Urine potassium-to-creatinine ratio — Since creatinine is excreted at a near-constant rate, the urine potassium-to-creatinine ratio corrects for variations in urine volume. The urine potassium-to-creatinine ratio is usually less than 13 meq/g creatinine (1.5 meq/mmol creatinine) when hypokalemia is caused by transcellular potassium shifts, gastrointestinal losses, previous use of diuretics, or poor dietary intake [11,12]. Higher values are seen with renal potassium wasting.

The efficacy of the urine potassium-to-creatinine ratio was evaluated in a study of 43 patients with severe hypokalemia (range, 1.5 to 2.6 mmol/L) associated with paralysis [11]. The urine potassium-to-creatinine ratio reliably distinguished between the 30 patients with hypokalemic periodic paralysis (whose hypokalemia was caused by an internal shift of potassium from the extracellular fluid into the cells) and the 13 patients with hypokalemia due mostly to renal potassium wasting (10 had renal tubular acidosis or Gitelman syndrome). The urine potassium-to-creatinine ratio was significantly lower in the patients with periodic paralysis (11 versus 36 meq/g creatinine, 1.3 versus 4.1 meq/mmol creatinine). The cutoff value was approximately 22 meq/g creatinine (2.5 meq/mmol). In addition, patients with periodic paralysis had normal acid-base balance, while patients without periodic paralysis often had metabolic alkalosis or metabolic acidosis. (See 'Assessment of acid-base status' below.)

It is critical to distinguish hypokalemia caused by redistribution, given the risk that these patients may have rebound hyperkalemia after potassium repletion [13]. As an example, rebound hyperkalemia (serum potassium greater than 5 meq/L) developed in 19 of the 30 patients with periodic paralysis after administration of a mean of 63 meq of potassium chloride [11]. This effect is due both to reversal of the shift of extracellular potassium into the cells and to the administered potassium. (See "Hypokalemic periodic paralysis" and "Thyrotoxic periodic paralysis".)

ASSESSMENT OF ACID-BASE STATUS — Once urinary potassium excretion is measured, the following diagnostic possibilities should be considered in the patient with hypokalemia of uncertain origin [1]:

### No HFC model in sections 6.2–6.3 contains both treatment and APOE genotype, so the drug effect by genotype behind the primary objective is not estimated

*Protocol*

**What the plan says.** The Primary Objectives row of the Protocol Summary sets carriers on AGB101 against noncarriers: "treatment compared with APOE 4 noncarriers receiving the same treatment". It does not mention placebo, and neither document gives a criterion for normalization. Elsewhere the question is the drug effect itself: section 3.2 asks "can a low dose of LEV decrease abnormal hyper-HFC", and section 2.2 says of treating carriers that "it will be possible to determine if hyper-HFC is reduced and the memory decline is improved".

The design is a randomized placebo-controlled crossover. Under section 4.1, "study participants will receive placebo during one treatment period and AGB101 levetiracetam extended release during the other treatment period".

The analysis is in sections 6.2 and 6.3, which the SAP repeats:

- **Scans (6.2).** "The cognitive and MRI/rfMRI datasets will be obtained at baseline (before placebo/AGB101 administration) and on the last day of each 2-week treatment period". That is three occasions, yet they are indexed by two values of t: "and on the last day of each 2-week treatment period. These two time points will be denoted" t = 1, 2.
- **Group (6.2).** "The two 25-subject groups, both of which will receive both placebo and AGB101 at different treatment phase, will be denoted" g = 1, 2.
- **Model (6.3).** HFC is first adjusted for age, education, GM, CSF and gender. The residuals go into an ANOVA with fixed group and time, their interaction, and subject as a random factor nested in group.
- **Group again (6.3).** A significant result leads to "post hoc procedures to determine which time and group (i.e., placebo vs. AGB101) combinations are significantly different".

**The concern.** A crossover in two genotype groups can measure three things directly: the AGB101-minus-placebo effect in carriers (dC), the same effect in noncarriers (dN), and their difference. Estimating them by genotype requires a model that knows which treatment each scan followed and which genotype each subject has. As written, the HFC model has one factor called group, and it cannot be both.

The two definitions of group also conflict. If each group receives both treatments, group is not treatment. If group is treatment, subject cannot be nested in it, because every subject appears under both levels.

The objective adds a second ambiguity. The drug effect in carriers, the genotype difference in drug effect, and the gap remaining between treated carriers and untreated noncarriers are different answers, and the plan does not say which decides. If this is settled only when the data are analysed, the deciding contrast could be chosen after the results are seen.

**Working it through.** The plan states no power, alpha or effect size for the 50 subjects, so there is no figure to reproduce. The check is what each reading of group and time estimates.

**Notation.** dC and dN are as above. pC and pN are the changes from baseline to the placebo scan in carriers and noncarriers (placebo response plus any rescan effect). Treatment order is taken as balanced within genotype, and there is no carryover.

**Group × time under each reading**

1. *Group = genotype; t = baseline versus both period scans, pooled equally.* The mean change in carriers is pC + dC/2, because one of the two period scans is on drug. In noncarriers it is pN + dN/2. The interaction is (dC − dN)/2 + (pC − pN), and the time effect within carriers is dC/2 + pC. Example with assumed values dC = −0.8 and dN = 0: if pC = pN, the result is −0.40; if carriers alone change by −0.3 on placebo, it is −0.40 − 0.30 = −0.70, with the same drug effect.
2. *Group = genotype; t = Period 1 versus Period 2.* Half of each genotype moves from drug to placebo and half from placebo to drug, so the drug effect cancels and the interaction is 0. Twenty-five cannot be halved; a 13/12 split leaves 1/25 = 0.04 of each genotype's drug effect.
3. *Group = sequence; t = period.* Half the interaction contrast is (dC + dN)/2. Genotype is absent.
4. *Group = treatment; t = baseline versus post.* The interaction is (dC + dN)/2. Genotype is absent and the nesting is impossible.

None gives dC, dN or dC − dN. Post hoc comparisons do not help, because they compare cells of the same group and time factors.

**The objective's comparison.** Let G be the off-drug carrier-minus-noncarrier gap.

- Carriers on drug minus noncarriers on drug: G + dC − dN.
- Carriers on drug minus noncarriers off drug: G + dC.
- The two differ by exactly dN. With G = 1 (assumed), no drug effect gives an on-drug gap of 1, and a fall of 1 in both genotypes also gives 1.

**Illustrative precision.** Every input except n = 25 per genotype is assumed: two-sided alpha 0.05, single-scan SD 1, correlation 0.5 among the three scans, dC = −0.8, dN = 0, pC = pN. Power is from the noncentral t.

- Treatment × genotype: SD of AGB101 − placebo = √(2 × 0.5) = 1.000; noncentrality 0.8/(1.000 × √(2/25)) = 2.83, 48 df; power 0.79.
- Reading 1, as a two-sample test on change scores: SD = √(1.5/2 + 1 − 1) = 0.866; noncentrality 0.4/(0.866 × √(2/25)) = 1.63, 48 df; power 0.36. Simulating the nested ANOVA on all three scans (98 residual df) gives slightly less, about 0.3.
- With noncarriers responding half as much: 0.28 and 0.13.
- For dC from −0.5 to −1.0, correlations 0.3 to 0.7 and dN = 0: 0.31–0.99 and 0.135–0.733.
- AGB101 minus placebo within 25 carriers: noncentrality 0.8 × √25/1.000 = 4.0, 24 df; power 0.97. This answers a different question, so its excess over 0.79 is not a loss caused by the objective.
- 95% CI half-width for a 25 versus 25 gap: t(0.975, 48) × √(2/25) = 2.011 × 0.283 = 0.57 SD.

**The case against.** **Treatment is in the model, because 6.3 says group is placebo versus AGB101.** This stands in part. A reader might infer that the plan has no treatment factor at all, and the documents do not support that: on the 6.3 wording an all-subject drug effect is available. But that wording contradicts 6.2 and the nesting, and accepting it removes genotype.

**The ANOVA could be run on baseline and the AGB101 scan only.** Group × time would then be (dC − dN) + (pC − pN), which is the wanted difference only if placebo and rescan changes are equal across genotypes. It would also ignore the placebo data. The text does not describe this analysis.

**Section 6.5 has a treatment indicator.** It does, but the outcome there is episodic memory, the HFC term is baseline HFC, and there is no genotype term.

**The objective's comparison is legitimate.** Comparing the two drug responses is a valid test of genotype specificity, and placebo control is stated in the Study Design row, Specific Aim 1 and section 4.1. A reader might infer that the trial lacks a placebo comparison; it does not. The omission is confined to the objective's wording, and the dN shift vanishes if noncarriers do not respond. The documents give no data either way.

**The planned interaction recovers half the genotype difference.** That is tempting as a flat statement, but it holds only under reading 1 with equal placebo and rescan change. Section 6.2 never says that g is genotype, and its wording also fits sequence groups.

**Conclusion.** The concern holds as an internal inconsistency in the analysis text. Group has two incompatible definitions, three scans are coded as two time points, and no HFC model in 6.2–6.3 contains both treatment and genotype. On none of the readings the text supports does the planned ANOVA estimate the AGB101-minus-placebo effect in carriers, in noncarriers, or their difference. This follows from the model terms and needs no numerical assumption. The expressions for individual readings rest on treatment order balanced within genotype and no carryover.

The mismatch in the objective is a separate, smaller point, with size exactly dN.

Metabolic acidosis with a low rate of urinary potassium excretion is, in an asymptomatic patient, suggestive of lower gastrointestinal losses due to laxative abuse or a villous adenoma [14]. (See "Acid-base and electrolyte abnormalities with diarrhea or ureteral diversion" and "Factitious diarrhea".)

Metabolic acidosis with urinary potassium wasting is most often due to diabetic ketoacidosis or to type 1 (distal) or type 2 (proximal) renal tubular acidosis. (See "Overview and pathophysiology of renal tubular acidosis and the effect on potassium balance" and "Etiology and diagnosis of distal (type 1) and proximal (type 2) renal tubular acidosis".)

Metabolic alkalosis with a low rate of urinary potassium excretion may be due to surreptitious vomiting (often in bulimic patients in an attempt to lose weight) or diuretic use if the urine collection is obtained after the diuretic effect has worn off. In addition, some patients with laxative abuse present with metabolic alkalosis, rather than the expected metabolic acidosis [15,16]. (See "Pathogenesis of metabolic alkalosis".)

Metabolic alkalosis with urinary potassium wasting:

In the setting of normal blood pressure, this is most often due to diuretic use, vomiting, or Gitelman or Bartter syndrome [17,18]. In this setting, measurement of the urine chloride concentration is often helpful [17,18], being normal (equal to intake) in Gitelman or Bartter syndrome, high or low with diuretics depending upon whether the diuretic is still acting, and low in vomiting at a time when urinary sodium and potassium excretion may be relatively high due to the need to maintain electroneutrality as some of the excess bicarbonate is being excreted. The last possibility can be determined at the bedside from the urine pH, which should be above 7 if significant bicarbonaturia is present. (See "Bartter and Gitelman syndromes".)